9. At the risk of being on-topic, I would just like to mention that the clothes that I feel really, really, really comfortable in are *not* clothes I would ever leave the house in.
    That red v-cut where I wrote “HA CK ER” with a sharpie? Those 15 year old trainers with rub-burns on the knees? Or, well, that dress.. when it’s not Halloween..

    • Makes sense, but there’s more to it than just *feeling* comfortable. It’s about knowing you look good in the clothes you choose, in addition to feeling comfortable in them. After all, if you left the house in those “really, really, really, comfortable” clothes you would probably feel weird because you don’t think they’re very flattering. In which case you would feel a certain level of (social) discomfort outside of how the clothes actually feel on you. So you just need to find a balance between the two types of comfort.

  10. There’s an utterly fascinating documentary about this – it’s an episode in a series called “How Art Made The World” (the first episode actually, entitled ‘More Human Than Human’). It tries to answer WHY it is that we lean towards portraying unrealistic body images (and why we always have – this isn’t something confined only to modern times). It’s worth a watch:


    From the summary:

    “In reality, we humans don’t really like reality – we prefer exaggerated, more human than human, images of the body. This is a shared biological instinct that appears to link us inexorably with our ancient ancestors. ”

    I think the above quote (from the webpage) is slightly miswritten though — from watching the documentary you don’t get the message that humans HATE/DO NOT LIKE images of real bodies. It’s that we have an exaggerated attraction response to images of bodies that have exaggerated perfection.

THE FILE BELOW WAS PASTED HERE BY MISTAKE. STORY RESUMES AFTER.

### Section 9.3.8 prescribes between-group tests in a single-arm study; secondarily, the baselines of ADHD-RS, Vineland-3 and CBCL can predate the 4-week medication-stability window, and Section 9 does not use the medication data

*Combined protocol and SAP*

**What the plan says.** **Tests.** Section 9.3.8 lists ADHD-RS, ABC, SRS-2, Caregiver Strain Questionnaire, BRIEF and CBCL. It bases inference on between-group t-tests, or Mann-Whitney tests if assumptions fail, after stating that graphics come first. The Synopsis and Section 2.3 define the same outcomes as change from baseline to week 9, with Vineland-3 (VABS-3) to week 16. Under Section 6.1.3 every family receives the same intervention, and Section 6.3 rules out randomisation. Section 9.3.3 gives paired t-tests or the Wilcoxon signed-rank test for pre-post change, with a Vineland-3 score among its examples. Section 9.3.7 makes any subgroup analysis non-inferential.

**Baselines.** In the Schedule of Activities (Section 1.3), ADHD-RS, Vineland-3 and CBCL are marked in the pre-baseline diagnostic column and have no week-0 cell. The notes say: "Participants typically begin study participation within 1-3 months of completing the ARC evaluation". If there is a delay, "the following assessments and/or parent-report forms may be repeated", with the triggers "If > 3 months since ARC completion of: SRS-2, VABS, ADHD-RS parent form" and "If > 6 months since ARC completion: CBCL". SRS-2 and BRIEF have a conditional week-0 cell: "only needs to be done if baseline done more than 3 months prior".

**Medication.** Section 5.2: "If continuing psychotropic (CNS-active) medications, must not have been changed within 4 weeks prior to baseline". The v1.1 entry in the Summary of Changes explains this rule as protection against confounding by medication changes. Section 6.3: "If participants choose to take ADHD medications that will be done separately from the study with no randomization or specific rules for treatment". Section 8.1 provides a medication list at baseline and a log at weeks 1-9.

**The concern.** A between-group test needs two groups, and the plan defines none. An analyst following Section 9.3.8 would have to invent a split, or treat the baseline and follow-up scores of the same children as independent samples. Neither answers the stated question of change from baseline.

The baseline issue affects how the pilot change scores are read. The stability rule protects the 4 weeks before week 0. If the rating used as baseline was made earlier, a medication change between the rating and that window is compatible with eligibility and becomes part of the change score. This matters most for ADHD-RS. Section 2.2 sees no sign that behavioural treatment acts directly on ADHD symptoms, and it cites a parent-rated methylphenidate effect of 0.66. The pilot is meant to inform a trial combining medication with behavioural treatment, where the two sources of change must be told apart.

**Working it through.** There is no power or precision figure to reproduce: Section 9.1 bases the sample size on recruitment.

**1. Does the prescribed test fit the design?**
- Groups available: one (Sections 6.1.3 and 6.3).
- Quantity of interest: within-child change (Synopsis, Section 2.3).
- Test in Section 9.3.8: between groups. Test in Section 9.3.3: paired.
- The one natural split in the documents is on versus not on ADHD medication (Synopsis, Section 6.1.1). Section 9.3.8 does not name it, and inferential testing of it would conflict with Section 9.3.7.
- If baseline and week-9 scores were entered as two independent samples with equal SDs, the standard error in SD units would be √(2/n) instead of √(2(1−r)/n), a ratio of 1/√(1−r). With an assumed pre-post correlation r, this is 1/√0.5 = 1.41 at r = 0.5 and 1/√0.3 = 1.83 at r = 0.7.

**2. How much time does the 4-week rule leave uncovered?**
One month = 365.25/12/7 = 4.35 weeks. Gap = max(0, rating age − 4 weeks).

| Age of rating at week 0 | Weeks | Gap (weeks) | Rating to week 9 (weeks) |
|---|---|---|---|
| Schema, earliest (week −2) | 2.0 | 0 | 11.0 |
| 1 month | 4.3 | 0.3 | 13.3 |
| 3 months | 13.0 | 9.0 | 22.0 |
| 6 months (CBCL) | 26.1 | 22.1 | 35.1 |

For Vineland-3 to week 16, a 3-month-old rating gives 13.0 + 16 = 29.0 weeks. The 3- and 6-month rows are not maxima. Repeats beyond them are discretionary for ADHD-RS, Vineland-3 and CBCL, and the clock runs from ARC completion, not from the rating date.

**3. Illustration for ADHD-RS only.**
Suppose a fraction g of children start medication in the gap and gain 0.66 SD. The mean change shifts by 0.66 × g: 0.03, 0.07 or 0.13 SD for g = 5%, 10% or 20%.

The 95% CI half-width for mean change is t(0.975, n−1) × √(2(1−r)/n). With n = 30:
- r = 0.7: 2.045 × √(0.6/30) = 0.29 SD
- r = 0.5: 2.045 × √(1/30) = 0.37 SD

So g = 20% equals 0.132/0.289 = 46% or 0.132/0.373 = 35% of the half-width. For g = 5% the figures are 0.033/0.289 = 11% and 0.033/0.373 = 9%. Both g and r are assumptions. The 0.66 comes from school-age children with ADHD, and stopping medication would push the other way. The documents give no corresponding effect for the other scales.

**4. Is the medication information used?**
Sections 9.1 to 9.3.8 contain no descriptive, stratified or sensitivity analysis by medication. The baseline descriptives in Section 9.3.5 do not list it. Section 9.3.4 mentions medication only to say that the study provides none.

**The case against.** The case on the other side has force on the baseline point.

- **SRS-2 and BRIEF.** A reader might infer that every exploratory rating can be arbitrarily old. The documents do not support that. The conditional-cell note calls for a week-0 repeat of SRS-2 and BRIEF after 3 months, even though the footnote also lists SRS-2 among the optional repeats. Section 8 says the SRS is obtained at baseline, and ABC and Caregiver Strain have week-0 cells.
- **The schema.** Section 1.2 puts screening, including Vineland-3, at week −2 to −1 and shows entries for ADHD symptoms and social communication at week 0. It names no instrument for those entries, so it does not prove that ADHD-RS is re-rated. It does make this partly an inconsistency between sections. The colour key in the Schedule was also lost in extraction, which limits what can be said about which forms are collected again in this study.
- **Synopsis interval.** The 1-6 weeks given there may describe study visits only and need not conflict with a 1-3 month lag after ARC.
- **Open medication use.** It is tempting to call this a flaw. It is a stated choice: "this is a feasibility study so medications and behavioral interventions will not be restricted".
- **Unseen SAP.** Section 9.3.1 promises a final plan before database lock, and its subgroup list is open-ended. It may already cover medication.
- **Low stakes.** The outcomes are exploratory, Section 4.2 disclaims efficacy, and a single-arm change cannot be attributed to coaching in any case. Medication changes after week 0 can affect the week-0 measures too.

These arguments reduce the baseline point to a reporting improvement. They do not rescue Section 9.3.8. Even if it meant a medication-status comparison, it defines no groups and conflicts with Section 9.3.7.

What I really got from watching this was how important it is to let people know that “yes, these images have been photoshopped / THESE ARE NOT YOUR AVERAGE BODIES”. This applies to men as well — think muscle mags and weight-training competitions where people will purposefully dehydrate themselves before the competition to ‘look good’, or those commercials for protein powders that insinuate that ‘you too can look like this with enough training and hard work’.

    Another phenomenal YouTube video for those that haven’t seen it – Dove Evolution:

  11. This article is good, if primarily aimed at women and having little content for men.

    However, the smiling bit in this article ticks me off a lot. I’m the sort of person who can’t smile unless I’m genuinely pleased/happy/whatever. I’ve tried forcing smiles, but they simply end up weird and the person I’m interacting with wonders if I have a condition or something(While this usually shows up on their face, I’ve been directly asked such on more than a dozen occasions).

    So, telling people to smile like it’s a simple thing to do, when I know it’s not, really, really ticks me off.

  12. What a beautiful post. Thank you!